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Date Permissions Signed

11-25-2013

Date of Award

2013

Document Type

Masters Thesis

Degree Name

Master of Arts (MA)

Department

History

First Advisor

Leonard, Kevin Allen, 1964-

Second Advisor

Hochstetler, Laurie

Third Advisor

Danysk, Cecilia

Fourth Advisor

Seltz, Jennifer

Abstract

The 1920s and 1930s were a time of conflict for many people of Japanese ancestry who lived in the Pacific Northwest. They faced Alien Land Laws and Anti-Miscegenation Laws in many of the Pacific Northwest States. They found themselves limited in their school activities and in their career paths. This situation was remarkably similar up and down the coast, especially in areas where the Japanese settled in large communities. This paper presents a different story of the 1920s and 1930s. The town of Burlington, WA, located approximately half way between Seattle and the Canadian border, was home to two Japanese families, in addition to a small community in nearby Blanchard. Instead of facing the prejudice, discrimination and violence that many other Japanese Americans faced, these families found a way to integrate themselves into the community through church, school, and other activities. The story of Burlington demonstrates that even though racist attitudes existed in the area and were even espoused by the local newspaper editor, the people of Burlington were willing to live with and among the Japanese families until their internment and incarceration in June 1942.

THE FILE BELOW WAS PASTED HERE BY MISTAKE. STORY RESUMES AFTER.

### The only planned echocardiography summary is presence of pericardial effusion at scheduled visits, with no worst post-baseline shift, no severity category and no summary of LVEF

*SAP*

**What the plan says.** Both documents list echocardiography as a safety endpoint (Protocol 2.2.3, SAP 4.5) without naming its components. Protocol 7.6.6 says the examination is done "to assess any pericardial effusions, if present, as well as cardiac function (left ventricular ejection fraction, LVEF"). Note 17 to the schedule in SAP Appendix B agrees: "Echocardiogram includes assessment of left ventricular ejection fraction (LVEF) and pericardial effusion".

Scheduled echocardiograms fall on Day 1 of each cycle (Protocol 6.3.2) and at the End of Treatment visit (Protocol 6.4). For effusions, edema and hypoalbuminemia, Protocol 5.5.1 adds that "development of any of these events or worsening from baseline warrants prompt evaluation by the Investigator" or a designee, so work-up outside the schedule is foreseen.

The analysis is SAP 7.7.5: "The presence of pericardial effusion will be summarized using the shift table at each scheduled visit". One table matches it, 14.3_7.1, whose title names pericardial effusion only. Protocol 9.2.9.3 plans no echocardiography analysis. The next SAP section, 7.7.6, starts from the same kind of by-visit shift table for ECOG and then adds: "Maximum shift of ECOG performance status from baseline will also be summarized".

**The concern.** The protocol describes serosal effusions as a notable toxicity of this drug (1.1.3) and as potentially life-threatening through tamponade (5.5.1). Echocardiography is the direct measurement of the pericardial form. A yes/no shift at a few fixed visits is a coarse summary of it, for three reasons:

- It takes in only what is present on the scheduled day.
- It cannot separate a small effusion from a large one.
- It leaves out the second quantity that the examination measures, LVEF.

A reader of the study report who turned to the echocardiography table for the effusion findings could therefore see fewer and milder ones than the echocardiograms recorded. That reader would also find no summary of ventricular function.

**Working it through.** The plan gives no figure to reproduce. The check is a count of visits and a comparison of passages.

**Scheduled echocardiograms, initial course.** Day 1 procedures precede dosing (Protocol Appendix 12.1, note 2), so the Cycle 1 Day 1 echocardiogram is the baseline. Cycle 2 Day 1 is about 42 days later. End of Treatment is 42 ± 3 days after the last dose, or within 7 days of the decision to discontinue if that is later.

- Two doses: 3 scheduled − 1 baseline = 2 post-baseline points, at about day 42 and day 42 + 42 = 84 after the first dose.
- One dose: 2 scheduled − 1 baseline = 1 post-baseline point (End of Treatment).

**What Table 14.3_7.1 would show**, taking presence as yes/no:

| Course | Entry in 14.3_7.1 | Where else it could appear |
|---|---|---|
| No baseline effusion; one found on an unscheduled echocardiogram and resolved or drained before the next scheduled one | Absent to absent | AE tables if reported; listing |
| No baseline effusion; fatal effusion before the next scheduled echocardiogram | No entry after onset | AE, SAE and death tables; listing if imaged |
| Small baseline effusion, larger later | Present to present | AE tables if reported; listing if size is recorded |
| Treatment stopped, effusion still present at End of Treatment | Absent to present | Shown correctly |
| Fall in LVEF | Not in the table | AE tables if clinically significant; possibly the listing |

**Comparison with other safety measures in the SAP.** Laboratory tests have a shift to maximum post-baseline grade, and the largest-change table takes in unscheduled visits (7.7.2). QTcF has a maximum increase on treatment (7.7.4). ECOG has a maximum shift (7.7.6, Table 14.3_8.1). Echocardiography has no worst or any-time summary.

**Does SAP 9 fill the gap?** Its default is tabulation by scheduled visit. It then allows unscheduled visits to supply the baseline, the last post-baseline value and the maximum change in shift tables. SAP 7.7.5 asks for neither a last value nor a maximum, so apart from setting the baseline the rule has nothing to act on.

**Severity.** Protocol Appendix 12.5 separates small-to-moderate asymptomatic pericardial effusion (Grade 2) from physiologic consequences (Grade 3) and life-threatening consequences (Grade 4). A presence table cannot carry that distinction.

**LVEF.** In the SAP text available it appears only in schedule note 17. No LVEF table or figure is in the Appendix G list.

Type

Text

Publisher

Western Washington University

OCLC Number

864901228

Digital Format

application/pdf

Geographic Coverage

Burlington (Wash.)

Genre/Form

Academic theses

Language

English

Rights

Copying of this thesis in whole or in part is allowable only for scholarly purposes. It is understood, however, that any copying or publication of this thesis for commercial purposes, or for financial gain, shall not be allowed without the author's written permission.

Included in

History Commons

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